©Lin Yangchen

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(former De La Rue archives)

Four decades before the birth of the Malaya coconut definitive, a strikingly similar design arose in a small archipelago off the east coast of Africa (Lin 2018f). On 1 October 1895, a sketch incorporating a hand-cut oval photograph of Sultan Sheikh Sir Seyyid Hamad bin Thuwaini Al-Busaid (1857–1896) of Zanzibar was submitted to De La Rue by the territory's Director of Posts & Telegraphs Thomas Remington on instructions from the sultan's First Minister General Sir Lloyd Mathews (former De La Rue archives). The sultan had requested for control of the post office to be transferred to his government (Krieger 2012), setting the stage for the genesis of Zanzibar's coconut definitive.

Die proofs were furnished in April 1896, and the recess-printed stamps were issued in December. The light and dark areas are generally the inverse of the Malaya design, giving the stamp a more solemn disposition. Admittedly, the coconut trees appear to be of a different variety than the Malayan ones.

Dubro (2012) regards these stamps as being quite "handsome", with striking colours. Demand by collectors and stamp dealers proved much greater than anticipated. Dubro supposed that the stamps captured the imagination of collectors around the world and projected Zanzibar as an exotic faraway land.

The sultan did not live to see himself on the first stamps of Zanzibar. He died suddenly on 25 August, suspected to have been poisoned by his cousin Sheikh Khalid bin Barghash Al-Busaid.

Zanzibar followed an Omani custom of succession where competing heirs gathered their supporters and made a dash for the palace. Khalid managed to take over the palace with 2,800 followers, and proclaimed himself sultan (Dubro 2012).

This triggered a 40-minute war—the shortest in history—with the British, who overthrew Khalid and installed Sheikh Seyyid Hamoud bin Mohammed Al-Said as sultan. Sultan Hamoud waited until 1899 for his stamps to replace those of Sultan Hamad.

Sultan Hamoud and the beleaguered palace, with his predecessor's stamp affixed on the reverse.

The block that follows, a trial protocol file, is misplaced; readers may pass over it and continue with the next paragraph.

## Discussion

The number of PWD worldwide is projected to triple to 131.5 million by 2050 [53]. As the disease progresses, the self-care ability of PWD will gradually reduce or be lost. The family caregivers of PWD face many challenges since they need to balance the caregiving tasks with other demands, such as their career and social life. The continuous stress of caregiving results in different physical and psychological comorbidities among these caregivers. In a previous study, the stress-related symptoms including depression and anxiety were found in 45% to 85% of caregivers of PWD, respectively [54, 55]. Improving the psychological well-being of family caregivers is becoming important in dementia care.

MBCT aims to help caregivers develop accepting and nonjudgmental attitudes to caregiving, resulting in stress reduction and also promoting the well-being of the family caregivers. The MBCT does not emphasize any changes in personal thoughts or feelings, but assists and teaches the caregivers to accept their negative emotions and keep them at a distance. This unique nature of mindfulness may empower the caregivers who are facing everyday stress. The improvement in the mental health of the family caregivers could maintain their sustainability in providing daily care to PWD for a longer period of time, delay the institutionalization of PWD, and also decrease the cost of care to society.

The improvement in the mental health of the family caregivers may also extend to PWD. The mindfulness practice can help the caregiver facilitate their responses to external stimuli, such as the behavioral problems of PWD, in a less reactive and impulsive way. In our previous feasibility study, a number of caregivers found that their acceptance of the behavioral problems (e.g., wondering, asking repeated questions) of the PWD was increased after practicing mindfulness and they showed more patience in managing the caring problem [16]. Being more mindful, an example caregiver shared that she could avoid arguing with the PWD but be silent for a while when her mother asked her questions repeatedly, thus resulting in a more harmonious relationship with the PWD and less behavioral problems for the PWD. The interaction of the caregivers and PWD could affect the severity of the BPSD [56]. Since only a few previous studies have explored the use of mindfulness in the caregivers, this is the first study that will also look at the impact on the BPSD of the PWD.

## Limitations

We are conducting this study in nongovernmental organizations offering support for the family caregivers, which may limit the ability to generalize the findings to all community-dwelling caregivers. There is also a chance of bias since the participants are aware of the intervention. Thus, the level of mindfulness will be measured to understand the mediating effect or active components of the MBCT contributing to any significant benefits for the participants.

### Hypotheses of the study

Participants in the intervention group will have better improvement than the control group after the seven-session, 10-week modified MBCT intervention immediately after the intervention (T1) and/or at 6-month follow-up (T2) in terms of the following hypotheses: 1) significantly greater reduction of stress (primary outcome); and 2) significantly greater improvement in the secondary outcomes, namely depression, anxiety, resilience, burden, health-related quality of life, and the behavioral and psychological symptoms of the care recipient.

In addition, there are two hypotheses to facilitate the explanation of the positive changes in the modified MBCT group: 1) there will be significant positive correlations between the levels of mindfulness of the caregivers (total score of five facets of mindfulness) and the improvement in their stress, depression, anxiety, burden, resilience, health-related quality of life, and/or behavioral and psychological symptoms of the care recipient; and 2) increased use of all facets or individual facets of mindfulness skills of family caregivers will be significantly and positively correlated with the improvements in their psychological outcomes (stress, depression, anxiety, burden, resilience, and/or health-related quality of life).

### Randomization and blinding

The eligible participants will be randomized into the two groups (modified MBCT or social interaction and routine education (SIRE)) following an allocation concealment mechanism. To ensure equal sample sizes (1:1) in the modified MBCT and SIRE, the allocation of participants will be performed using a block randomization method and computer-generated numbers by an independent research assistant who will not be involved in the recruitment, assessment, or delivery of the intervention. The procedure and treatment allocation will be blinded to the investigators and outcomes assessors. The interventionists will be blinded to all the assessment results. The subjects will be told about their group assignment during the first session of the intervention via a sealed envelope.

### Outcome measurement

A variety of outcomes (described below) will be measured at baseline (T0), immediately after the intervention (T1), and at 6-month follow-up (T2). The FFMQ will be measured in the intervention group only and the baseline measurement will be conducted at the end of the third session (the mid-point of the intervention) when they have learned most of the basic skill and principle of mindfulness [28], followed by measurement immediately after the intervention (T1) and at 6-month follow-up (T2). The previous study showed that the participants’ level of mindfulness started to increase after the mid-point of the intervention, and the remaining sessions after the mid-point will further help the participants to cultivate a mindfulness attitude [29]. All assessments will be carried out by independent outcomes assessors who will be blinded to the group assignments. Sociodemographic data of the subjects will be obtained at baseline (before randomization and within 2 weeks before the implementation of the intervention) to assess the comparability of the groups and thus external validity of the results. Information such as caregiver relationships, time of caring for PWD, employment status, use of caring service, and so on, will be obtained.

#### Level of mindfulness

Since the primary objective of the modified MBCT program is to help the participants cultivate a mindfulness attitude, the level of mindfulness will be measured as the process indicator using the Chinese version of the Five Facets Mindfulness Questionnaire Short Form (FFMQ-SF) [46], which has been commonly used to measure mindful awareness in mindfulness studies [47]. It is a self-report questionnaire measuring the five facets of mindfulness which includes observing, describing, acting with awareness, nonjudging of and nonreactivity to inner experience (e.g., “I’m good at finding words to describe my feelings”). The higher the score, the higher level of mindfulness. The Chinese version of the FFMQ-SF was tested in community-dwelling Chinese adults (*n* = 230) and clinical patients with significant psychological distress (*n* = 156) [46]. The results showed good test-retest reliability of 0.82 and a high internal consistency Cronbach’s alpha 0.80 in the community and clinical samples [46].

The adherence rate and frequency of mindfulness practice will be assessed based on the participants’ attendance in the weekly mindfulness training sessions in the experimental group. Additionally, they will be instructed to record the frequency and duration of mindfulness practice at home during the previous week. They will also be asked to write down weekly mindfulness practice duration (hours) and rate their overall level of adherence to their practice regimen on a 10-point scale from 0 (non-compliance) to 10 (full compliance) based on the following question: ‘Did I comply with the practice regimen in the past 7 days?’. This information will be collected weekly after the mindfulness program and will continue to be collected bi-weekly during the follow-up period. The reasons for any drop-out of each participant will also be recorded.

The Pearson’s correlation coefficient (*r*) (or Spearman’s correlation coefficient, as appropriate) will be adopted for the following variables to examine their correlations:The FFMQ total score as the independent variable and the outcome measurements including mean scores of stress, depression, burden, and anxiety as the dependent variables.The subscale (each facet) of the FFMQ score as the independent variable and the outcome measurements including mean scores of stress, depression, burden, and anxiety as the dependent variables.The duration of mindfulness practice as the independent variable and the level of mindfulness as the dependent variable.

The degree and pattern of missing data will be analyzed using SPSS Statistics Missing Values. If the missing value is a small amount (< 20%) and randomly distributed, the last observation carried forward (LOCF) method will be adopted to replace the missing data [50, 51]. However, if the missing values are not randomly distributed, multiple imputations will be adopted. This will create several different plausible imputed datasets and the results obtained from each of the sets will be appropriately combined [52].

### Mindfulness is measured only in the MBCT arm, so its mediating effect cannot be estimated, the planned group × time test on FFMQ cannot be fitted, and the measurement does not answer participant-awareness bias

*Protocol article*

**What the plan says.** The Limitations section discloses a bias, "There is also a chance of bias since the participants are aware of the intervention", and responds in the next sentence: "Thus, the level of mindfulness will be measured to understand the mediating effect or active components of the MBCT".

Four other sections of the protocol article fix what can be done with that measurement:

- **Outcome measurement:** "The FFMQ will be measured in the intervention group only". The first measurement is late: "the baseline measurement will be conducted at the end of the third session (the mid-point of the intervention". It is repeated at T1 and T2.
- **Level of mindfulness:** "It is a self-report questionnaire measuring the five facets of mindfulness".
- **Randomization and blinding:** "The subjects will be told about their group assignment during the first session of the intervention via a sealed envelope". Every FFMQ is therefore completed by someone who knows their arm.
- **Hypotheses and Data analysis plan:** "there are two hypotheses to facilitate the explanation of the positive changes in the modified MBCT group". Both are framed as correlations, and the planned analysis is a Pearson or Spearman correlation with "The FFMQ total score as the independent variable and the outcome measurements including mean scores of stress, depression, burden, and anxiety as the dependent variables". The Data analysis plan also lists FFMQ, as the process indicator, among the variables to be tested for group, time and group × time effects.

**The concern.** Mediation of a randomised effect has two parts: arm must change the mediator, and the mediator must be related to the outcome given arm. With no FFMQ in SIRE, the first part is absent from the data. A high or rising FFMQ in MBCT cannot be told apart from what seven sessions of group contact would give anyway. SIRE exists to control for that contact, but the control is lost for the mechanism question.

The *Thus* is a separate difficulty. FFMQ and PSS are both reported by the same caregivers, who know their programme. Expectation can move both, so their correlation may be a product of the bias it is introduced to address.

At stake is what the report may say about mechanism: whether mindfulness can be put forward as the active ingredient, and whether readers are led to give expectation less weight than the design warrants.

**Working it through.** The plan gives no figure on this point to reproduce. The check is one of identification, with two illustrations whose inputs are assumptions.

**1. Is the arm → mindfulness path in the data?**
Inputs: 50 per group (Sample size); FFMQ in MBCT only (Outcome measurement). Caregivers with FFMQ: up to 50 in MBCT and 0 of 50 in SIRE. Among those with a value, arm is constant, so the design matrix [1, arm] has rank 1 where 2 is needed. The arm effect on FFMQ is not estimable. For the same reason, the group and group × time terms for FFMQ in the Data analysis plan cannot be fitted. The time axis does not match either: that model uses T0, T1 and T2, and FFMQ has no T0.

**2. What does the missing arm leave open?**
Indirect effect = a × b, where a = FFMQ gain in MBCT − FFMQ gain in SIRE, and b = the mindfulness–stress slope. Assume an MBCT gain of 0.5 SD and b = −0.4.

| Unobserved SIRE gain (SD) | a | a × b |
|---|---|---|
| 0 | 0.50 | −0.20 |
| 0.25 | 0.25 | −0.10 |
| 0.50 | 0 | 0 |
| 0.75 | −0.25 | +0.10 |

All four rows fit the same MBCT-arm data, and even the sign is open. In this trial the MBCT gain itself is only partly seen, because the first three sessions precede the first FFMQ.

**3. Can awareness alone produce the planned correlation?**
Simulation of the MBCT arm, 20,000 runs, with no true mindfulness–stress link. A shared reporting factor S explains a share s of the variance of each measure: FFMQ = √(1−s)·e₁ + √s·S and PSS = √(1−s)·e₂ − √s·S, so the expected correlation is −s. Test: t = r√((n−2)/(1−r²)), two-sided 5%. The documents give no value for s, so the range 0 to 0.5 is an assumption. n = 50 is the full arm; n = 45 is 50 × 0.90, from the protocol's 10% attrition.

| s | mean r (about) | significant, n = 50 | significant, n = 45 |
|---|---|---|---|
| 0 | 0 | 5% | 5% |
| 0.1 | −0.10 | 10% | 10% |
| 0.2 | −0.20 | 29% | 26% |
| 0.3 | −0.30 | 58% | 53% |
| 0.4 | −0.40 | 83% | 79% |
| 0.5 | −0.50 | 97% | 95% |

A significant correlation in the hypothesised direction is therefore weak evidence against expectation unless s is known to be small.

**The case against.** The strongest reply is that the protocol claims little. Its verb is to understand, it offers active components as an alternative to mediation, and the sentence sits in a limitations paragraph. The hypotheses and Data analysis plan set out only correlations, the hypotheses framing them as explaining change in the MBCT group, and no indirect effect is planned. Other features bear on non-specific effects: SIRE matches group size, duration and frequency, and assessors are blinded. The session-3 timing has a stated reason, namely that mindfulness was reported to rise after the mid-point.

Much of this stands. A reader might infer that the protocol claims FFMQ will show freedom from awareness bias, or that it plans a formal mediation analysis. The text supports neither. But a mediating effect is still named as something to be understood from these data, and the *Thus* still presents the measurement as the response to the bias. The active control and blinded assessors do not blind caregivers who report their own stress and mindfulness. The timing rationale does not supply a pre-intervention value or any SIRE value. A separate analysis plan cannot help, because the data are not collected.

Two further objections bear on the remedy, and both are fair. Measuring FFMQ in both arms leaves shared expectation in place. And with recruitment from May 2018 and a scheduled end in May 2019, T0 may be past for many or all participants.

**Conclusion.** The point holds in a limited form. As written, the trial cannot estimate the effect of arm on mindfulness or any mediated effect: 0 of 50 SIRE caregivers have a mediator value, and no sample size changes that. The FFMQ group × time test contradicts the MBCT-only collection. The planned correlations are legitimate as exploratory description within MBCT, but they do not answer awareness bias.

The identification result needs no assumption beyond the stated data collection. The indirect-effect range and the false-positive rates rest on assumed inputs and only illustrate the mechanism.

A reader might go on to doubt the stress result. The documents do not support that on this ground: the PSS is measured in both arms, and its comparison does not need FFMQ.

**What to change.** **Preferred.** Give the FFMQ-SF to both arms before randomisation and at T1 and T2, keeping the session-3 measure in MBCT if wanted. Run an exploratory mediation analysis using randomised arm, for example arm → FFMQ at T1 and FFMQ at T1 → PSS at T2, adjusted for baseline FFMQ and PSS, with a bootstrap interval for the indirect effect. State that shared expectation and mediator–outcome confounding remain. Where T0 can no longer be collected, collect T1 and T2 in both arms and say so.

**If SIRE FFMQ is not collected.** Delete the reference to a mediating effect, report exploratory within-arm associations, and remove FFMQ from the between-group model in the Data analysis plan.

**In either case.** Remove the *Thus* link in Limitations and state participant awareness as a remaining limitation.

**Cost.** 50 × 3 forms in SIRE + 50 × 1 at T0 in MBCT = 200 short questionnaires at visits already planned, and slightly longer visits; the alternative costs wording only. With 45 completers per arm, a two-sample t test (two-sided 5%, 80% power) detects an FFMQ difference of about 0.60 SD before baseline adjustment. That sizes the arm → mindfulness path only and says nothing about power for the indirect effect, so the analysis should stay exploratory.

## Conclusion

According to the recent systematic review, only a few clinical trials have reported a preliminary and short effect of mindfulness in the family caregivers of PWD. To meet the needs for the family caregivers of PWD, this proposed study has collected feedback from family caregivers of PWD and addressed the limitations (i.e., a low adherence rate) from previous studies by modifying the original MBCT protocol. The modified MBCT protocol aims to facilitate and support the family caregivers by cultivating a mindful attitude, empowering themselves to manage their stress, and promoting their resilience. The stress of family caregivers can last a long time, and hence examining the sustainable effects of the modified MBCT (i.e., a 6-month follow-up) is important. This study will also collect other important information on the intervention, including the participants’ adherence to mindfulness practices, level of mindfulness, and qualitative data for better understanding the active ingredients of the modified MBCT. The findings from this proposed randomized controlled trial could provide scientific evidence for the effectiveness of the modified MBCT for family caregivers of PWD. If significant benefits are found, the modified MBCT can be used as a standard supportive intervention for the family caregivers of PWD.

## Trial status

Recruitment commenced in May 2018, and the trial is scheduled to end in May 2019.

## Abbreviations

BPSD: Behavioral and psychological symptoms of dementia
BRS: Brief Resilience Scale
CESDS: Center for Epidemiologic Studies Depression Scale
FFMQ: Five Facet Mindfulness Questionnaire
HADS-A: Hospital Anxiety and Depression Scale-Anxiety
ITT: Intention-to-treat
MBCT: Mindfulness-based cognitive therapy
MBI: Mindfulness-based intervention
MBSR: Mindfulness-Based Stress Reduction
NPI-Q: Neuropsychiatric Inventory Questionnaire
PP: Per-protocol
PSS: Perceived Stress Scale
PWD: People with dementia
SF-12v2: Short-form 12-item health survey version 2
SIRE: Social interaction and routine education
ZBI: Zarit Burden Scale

Sultan Sheikh Seyyid Hamoud bin Mohammed Al-Said (1853–1902)

The proportions of the Malaya coconut essay and issued stamp (black overlays) and the Zanzibar design (red) are very similar, especially the essay. It is not inconceivable that the designer of the Malaya definitive was inspired by a Zanzibar stamp affixed to a letter, and even used it as a template.

Williams (1990) noted that so many stamp designs exist today that there are bound to be chance resemblances. This is especially so when such a transcontinental species as the coconut is involved. Nevertheless, one cannot help speculating that the Malaya stamps may have some African blood, especially when the Malaya essay matches so closely.

The Zanzibar design died in 1903 when the succeeding sultan rejected the essays incorporating his portrait. No one could have imagined that it would be reincarnated nearly half a century later in another tropical paradise an ocean away.

the lost stamp

Much as it resembles the Universal Coconut Duty Plate, the Zanzibar sultan definitive was not the very first bicoconut stamp design. That distinction probably belongs to Brunei's first stamp. It was issued in July 1895, more than two months before the date of the Zanzibar essay. The Brunei stamp was widely thought to be a bogus production until documents were unearthed proving that the sultan of Brunei had authorized its release. Being valid only for local mail, it was little known outside northern Borneo.

There is no discussion of the design in the literature to my knowledge. I reckon a Mr J. C. Robertson who produced the stamps had a hand in their design, perhaps with ideas from the sultan himself. Although the coconut trees are a diminutive pictorial component, they complement the architectural framing that gives the stamp an imposing Islamic grandeur.


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